How Egypt has Reduced the Prevalence of Hepatitis C in College Students
Hepatitis C can be diagnosed in all age groups; however, people of college-age are often neglected in outreach programs. This is despite the fact that the college environment presents unique risk factors that increase the risk of hep C transmission.
In 2018, a study was published by the hepatology, gastroenterology, and Infectious Diseases Department in Egypt, outlining the progress of hep C elimination in the college-age cohort in Egypt.
Hep C rates in Egypt
Egypt has the highest rate of hep C prevalence in the world. In 2008, 15% of the population had hep C antibodies.1
Having said that, the country has taken great measures to eliminate hep C through increased awareness through education programs, funding direct-acting antivirals, and improving screening and sanitation in medical facilities.1
Testing for antibodies in college students
The study analyzed almost 50,000 students from the Menoufia University with a mean age of 19 years. All study participants were required to provide blood samples.
Those that were found to have antibodies to hep C were subsequently tested for their hep C virus RNA levels, which confirms whether an active infection is present.1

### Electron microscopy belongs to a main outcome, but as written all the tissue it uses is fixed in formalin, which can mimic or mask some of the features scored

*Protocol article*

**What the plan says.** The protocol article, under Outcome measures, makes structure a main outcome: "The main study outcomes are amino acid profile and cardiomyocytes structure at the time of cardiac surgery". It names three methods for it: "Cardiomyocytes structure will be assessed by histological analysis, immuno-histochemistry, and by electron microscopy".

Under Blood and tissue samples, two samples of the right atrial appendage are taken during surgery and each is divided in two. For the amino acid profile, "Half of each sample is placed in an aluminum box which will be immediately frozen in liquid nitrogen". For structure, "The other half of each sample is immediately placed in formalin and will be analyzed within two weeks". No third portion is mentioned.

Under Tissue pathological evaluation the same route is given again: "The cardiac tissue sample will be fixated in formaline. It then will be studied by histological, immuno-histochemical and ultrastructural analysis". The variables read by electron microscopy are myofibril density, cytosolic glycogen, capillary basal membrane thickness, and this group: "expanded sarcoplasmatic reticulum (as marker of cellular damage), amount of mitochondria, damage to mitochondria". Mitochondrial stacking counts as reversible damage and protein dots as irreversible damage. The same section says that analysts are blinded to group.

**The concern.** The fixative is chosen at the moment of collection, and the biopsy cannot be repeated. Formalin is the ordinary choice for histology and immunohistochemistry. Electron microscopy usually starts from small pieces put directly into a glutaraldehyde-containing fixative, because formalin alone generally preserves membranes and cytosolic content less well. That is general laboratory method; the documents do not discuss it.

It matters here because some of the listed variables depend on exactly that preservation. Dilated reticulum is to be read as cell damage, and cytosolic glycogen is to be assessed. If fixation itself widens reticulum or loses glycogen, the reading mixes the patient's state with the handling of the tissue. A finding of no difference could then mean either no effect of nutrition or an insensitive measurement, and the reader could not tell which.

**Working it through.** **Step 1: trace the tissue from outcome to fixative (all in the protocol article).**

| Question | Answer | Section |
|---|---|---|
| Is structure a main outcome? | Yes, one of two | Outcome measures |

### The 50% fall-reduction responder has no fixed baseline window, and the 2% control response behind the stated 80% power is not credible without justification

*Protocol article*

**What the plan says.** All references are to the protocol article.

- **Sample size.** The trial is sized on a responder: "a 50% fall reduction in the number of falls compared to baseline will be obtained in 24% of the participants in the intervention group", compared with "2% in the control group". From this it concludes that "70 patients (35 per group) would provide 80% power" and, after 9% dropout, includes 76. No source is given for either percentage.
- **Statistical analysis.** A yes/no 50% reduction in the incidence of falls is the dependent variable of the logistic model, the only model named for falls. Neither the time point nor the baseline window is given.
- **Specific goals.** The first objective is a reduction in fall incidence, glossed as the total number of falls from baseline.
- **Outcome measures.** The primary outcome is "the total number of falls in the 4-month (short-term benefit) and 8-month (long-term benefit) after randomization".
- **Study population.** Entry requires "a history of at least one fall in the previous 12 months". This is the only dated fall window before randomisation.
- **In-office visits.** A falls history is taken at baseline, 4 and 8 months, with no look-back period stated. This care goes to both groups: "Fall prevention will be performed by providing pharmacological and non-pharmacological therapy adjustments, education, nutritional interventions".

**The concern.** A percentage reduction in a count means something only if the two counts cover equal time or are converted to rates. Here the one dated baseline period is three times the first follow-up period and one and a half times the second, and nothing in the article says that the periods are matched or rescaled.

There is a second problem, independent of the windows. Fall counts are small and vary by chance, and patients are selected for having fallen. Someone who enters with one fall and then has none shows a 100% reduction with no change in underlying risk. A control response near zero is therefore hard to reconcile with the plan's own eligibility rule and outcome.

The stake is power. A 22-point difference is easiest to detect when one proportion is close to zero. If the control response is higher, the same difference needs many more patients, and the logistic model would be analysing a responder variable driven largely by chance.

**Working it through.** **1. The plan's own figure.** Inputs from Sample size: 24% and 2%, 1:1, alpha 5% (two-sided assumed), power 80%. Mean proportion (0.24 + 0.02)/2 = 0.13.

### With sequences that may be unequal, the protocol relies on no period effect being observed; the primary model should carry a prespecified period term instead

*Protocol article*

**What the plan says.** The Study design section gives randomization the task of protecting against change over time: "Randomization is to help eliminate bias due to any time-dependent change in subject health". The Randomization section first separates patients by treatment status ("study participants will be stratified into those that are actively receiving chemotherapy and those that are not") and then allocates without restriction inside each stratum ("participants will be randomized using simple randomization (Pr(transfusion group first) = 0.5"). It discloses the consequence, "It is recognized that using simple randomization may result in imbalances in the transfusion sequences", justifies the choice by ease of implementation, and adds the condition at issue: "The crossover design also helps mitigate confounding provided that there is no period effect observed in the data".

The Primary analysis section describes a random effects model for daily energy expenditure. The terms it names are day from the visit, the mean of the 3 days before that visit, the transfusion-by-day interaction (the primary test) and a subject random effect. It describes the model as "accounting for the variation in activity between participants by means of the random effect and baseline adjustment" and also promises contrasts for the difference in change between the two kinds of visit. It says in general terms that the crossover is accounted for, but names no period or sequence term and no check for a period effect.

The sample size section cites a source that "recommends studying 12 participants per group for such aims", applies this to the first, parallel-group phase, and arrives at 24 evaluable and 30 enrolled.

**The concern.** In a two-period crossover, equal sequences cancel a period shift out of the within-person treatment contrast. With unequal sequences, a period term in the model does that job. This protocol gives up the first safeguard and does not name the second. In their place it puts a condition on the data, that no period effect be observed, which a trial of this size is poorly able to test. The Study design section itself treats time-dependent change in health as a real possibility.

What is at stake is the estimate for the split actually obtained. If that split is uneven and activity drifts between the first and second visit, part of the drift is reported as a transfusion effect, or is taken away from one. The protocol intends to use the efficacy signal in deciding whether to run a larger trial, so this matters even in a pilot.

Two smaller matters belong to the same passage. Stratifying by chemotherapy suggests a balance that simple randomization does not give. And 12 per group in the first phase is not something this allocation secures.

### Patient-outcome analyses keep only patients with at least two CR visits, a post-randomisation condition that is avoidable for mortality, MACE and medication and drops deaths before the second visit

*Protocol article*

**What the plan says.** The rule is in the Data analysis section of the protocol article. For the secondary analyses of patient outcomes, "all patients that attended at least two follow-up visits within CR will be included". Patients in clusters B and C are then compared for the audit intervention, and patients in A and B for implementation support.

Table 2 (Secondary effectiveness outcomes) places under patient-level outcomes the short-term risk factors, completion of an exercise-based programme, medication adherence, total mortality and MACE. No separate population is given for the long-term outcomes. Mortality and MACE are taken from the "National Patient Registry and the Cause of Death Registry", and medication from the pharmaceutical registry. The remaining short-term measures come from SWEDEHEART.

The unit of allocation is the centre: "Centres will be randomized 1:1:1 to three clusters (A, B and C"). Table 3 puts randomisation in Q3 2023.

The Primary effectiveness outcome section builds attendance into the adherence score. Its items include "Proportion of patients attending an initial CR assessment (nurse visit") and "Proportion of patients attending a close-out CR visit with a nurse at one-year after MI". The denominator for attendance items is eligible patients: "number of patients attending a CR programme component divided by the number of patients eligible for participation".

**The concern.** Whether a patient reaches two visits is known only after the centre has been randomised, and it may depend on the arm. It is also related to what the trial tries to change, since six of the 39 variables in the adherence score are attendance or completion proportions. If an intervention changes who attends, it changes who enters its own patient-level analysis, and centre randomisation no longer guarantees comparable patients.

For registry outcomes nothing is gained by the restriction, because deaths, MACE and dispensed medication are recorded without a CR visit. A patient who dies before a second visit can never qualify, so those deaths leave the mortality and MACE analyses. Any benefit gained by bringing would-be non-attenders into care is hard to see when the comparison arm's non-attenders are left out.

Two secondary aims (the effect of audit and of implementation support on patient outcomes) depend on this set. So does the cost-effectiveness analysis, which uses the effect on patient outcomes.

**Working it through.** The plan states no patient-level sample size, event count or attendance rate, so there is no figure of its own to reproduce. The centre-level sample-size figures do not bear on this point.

The study found that overall, the hep c infection rates were lower than previously reported years back. Specifically:1
- 1% of students had hep C antibodies, which means that they have either been exposed to hep C and cleared the virus on their own, or have a present active infection. That means 99% of the students had never been exposed nor are actively infected. This is a decline from a 2008 study based in Egypt that found that 4% of patients in that same age group were exposed to hep C.
- Of those that hep C antibodies, 71% of them had an active hep C infection. Therefore, this indicates that about 30% were exposed to the virus at one point but were able to clear the virus on their own.
- More women than men had hep C antibodies and an active infection.
Primary mode of infection
The study also analyzed the the primary source of infection for the college students. The main risk factors, including the percent of patients who tested positive for antibodies that had these risk factors, were found to be the following:1
- History of dental procedures – 33.9%
- Family history of hep C.- 31.5%
- History of surgical operations – 8.6%
- Those with insulin treatment for their diabetes - 7.6%
- History of blood transfusions – 5.2%
The study also found that students who grew up in rural, rather than urban areas, were more likely to have been exposed to hep C.1
What do these findings mean?
This study confirmed that hep C rates are on the decline overall in Egypt. This is great news for anyone involved in advocating for hep C elimination.
It would be interesting to see how a similar study in college students, but based in North America, would compare to these findings.
Did you find any parts of this study to be surprising or particularly interesting? Share your thoughts below.
Have you taken our In America survey yet?